FIG. 3 illustrates a third type of prior art apparatus 110 for generating a sine wave suitable for a ringer. A switch 114 is turned off and on by a predetermined timing table block 112, controlling the voltage applied to the transformer 116. The resulting power supply voltages 118 and 120 are in the form of full wave rectified sine waves generated by DC/rectified sine wave converter 130 from a DC input voltage 113. The form and frequency of supply voltages 118 and 120 are established by the predetermined timing table block 112, and the amplitude of these supply voltages is dependent on input voltage 113 and the output load current. Voltages 118 and 120 are unfolded into sine waves by means of an unfold circuit through output transistors 124 and 126 to give the output ringer signal 128. Apparatus 110 is more cost effective and efficient than apparatus 83 because it uses only one step of power conversion, however it does not include a feedback loop to control the output voltage 128, and the voltage is kept approximately sinusoidal by a predetermined timing table block 112.

There is thus a widely recognized need for, and it would be highly advantageous to have, a sine wave generator having minimal power loss, which integrates the generation and correction of the output signal and power supply voltages.

SUMMARY OF THE INVENTION

According to the present invention there is provided a method for generating an electrical signal of a required form, including the steps of: (a) generating at least one power supply voltage, (b) producing an output signal by a circuit powered by at least one power supply voltage, (c) producing a first feedback signal from the output signal, for adjusting the mentioned at least one power supply voltage and (d) adjusting the at least one power supply voltage using the first feedback signal.

According to the preferred embodiment, the output signal is generated by amplifying an input reference signal fed to said circuit.

In one particular version, the inventive method is applicable to generating a sine wave, for example with parameters suitable for a ringer in a telecommunication system.

Preferably, the method further includes steps of: (e) producing a second feedback signal from the output signal; (F) comparing the input reference signal with the second feedback signal; and (g) based on said comparison, correcting the output signal.

The output signal generated by amplifying the reference signal is therefore corrected through a second feedback loop. The amplitude of the power supply voltage is adjusted and corrected using a differential voltage feedback signal (the first feedback signal), dependent on a difference between the voltage amplitude of the power supply voltage(s) and the voltage amplitude of the output signal. To produce a correction signal, the differential voltage feedback signal is compared with a pre-selected DC reference level. This correction signal is used to control the duty cycle of a pulse stream from a PWM (Pulse Width Modulation) controller, causing the width of the pulses to vary with the amplitude of the correction signal. The pulse stream, in turn, controls the amplitude of the power supply voltage, generated preferably using a flyback converter, so that there is a minimal loss during the generation of the output ringer signal.

According to the present invention, there is also provided a device for generating an electrical signal of a required form, comprising: (a) an amplifier which produces an output signal, (b) a power supply generator for supplying at least one power supply voltage to the amplifier, and (c) a circuit for producing a first feedback signal based on the output signal, for controlling the at least one power supply voltage.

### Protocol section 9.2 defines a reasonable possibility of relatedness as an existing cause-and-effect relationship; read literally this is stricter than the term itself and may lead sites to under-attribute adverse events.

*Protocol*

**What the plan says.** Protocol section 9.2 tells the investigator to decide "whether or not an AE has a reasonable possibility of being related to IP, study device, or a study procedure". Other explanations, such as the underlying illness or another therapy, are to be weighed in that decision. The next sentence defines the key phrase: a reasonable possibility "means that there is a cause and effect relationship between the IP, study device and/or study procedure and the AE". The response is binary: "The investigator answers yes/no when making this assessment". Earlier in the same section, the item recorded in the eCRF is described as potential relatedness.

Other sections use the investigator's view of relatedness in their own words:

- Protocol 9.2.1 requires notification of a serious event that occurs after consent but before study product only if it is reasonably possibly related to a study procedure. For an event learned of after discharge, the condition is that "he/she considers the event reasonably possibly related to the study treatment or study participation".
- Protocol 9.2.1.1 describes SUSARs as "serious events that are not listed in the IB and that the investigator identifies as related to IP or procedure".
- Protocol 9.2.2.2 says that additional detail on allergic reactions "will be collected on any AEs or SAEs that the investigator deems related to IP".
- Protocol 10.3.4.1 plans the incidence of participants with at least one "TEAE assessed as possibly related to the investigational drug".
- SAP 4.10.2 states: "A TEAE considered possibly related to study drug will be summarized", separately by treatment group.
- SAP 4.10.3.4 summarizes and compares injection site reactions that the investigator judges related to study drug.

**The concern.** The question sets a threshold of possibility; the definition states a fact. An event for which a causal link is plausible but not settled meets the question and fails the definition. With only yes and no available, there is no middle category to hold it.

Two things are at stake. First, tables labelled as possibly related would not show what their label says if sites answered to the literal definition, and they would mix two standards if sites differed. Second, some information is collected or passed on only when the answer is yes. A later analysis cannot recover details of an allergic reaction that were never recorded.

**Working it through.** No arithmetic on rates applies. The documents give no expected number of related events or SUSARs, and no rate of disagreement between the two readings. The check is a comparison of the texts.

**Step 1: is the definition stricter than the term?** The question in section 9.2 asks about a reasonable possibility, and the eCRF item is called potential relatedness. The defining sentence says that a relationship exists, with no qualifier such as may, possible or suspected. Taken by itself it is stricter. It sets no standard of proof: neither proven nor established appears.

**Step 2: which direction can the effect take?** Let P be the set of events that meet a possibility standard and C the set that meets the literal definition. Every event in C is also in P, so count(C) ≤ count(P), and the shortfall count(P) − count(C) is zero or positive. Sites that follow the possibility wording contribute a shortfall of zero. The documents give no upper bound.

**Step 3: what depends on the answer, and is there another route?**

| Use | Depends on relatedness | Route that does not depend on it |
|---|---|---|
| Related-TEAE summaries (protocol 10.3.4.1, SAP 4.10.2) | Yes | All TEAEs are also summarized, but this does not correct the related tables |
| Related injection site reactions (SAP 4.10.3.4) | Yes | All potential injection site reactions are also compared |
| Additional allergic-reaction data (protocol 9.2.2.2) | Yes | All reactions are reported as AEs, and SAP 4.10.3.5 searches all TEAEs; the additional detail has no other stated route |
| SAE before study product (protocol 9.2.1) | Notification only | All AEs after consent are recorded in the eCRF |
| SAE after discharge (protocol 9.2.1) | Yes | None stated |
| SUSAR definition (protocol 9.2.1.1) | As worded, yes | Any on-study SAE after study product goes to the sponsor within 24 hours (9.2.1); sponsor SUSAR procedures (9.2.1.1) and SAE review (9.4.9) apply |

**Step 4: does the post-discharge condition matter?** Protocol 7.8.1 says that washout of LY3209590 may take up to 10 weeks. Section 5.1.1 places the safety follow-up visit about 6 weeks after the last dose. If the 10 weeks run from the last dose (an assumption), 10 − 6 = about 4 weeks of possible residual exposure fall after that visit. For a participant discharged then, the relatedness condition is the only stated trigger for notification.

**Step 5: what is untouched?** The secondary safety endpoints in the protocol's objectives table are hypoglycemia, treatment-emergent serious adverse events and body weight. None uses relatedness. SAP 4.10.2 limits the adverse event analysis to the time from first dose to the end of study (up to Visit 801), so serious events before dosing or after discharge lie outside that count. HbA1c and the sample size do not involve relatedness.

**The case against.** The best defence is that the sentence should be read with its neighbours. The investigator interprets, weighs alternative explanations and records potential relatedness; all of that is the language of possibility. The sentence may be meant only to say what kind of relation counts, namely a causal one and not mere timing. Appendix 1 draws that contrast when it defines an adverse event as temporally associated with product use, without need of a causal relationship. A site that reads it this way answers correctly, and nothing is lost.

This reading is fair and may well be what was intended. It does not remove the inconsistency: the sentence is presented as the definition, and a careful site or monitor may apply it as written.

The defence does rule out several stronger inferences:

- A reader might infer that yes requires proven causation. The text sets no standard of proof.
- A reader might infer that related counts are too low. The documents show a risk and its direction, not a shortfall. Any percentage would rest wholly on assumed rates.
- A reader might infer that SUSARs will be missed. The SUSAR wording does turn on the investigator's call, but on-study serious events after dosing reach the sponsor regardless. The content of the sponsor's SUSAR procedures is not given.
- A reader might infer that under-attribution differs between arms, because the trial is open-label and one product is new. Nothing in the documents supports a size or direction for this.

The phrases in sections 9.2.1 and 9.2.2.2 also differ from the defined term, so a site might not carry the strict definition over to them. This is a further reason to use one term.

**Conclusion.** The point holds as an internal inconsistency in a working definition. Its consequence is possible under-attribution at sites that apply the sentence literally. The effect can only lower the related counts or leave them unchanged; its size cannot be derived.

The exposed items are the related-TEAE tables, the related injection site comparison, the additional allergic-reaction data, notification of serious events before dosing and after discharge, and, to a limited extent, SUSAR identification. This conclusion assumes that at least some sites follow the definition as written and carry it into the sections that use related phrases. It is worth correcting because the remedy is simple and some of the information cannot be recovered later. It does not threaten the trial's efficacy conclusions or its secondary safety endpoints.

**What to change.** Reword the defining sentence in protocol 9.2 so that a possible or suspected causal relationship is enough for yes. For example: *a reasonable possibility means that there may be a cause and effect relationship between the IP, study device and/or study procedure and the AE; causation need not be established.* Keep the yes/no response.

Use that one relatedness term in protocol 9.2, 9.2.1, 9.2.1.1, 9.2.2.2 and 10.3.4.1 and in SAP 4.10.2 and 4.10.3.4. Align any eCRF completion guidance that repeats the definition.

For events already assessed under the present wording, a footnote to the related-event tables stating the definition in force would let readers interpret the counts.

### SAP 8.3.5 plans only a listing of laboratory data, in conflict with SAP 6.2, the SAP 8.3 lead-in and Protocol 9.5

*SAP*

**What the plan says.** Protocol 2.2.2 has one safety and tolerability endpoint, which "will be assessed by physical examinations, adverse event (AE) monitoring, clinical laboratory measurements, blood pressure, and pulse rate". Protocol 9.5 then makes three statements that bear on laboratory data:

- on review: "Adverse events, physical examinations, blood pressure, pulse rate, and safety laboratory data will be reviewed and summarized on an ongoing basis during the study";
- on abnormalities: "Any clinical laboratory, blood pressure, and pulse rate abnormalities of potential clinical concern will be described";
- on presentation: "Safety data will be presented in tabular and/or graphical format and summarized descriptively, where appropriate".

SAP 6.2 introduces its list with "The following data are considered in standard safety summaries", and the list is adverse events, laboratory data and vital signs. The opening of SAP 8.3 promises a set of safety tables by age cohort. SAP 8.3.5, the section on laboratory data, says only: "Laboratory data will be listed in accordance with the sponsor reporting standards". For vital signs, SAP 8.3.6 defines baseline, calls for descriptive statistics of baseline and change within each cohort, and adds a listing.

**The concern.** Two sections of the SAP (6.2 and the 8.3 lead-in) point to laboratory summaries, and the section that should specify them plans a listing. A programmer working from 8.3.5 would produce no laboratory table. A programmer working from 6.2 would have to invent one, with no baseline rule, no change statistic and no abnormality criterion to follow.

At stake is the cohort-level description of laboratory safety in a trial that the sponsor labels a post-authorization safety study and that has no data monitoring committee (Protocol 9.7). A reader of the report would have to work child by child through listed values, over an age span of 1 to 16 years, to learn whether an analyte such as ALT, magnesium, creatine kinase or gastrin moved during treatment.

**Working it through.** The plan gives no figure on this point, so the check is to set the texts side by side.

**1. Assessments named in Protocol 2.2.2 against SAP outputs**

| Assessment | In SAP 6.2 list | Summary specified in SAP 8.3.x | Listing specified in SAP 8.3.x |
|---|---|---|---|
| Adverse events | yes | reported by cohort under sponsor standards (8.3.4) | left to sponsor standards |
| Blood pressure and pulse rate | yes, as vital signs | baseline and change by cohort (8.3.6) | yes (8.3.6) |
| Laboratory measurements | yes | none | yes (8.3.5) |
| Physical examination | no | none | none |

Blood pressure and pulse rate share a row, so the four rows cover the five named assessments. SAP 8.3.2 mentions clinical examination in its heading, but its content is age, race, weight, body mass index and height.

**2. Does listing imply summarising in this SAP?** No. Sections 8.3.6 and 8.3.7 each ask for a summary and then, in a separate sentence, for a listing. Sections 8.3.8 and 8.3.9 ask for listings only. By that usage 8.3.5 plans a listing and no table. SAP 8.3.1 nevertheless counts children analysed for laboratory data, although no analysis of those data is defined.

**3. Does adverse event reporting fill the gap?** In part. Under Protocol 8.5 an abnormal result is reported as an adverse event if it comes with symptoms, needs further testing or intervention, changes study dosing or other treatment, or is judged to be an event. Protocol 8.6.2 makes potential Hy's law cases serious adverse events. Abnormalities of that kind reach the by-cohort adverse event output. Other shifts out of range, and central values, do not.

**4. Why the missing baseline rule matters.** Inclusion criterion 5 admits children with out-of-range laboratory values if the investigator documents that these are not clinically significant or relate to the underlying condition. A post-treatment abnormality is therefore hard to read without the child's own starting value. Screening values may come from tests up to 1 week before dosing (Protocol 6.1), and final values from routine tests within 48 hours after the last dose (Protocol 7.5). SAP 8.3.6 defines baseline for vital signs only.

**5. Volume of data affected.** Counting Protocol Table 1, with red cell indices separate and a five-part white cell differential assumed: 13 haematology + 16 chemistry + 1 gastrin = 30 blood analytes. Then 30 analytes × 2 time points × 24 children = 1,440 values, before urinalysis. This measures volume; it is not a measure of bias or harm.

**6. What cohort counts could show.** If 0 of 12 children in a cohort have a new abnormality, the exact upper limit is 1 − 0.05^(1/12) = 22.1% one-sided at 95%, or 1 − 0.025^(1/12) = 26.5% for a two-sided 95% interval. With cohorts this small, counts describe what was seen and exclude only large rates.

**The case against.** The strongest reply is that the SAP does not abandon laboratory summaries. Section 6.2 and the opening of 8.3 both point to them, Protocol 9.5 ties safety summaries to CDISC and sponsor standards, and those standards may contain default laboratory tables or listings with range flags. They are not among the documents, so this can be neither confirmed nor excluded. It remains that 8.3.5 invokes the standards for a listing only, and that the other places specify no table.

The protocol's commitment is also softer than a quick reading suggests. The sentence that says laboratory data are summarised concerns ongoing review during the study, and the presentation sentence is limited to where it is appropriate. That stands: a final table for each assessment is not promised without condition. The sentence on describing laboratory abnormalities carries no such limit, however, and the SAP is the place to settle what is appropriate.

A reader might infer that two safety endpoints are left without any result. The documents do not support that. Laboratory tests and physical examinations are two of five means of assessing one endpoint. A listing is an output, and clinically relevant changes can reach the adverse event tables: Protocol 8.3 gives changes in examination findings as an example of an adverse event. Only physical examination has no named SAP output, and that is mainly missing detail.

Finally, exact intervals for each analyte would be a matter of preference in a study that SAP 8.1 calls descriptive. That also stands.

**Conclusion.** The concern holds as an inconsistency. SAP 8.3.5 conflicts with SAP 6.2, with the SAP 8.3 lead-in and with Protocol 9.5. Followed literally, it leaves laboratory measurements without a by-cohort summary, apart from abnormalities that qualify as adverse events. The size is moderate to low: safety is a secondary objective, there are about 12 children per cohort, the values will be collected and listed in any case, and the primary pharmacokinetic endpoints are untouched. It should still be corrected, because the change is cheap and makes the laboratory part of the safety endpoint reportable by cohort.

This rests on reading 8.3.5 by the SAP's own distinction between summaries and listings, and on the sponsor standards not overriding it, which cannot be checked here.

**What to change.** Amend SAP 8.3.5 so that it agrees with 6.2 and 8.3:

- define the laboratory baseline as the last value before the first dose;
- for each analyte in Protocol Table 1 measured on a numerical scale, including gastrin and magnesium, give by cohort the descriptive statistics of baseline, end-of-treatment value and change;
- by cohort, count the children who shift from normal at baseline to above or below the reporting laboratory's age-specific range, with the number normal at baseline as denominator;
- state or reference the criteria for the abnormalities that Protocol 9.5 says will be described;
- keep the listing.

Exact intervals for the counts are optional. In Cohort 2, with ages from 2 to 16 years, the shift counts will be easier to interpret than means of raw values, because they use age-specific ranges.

According to the preferred embodiment of the invention, the device is adapted to generate a sine wave suitable for a ringer in telecommunication systems.

The amplifier is preferably of class B and includes a comparison stage for comparing a reference signal with a (second) feedback signal from the output (ringer) signal. An output of the comparison stage drives an n-channel MOSFET (metal-oxide-semiconductor field effect transistor) and a p-channel MOSFET which are part of the power stage of the amplifier. These two transistors alternately conduct to form the output ringer signal.

In the preferred embodiment, the power supply generator includes a switching pulse width modulated (PWM) DC/DC converter, which converts an input DC voltage to a power supply voltage under control of the first feedback signal. The PWM DC/DC converter includes as its main components, a PWM controller which generates a pulse stream, a MOSFET transistor which is operated by the pulses in the pulse stream, and the center tap transformer whose primary (winding) is electrically connected to the drain of the MOSFET.

Preferably, the mechanism for producing the first feedback signal includes a differential voltage monitor for measuring the voltage drop across the alternately conducting MOSFET transistors of the power stage of the amplifier.

The present invention successfully addresses the shortcomings of the presently known configurations by being low cost, having minimal power loss, and integrating the generation and correction of the output signal and power supply voltages.

BRIEF DESCRIPTION OF THE DRAWINGS

The invention is herein described, by way of example only, with reference to the accompanying non-limiting drawings, wherein:

FIG. 1 is illustration of a prior art Class B linear amplifier fed by a DC/DC converter;

FIG. 2 is an illustration of a prior art Class D switching amplifier with a predetermined high frequency pulse train pulse width modulated by a sine wave and fed by a DC/DC converter;

FIG. 3 is an illustration of a prior art DC to rectified sine wave converter with a predetermined high frequency pulse train pulse width controlled by a timing table;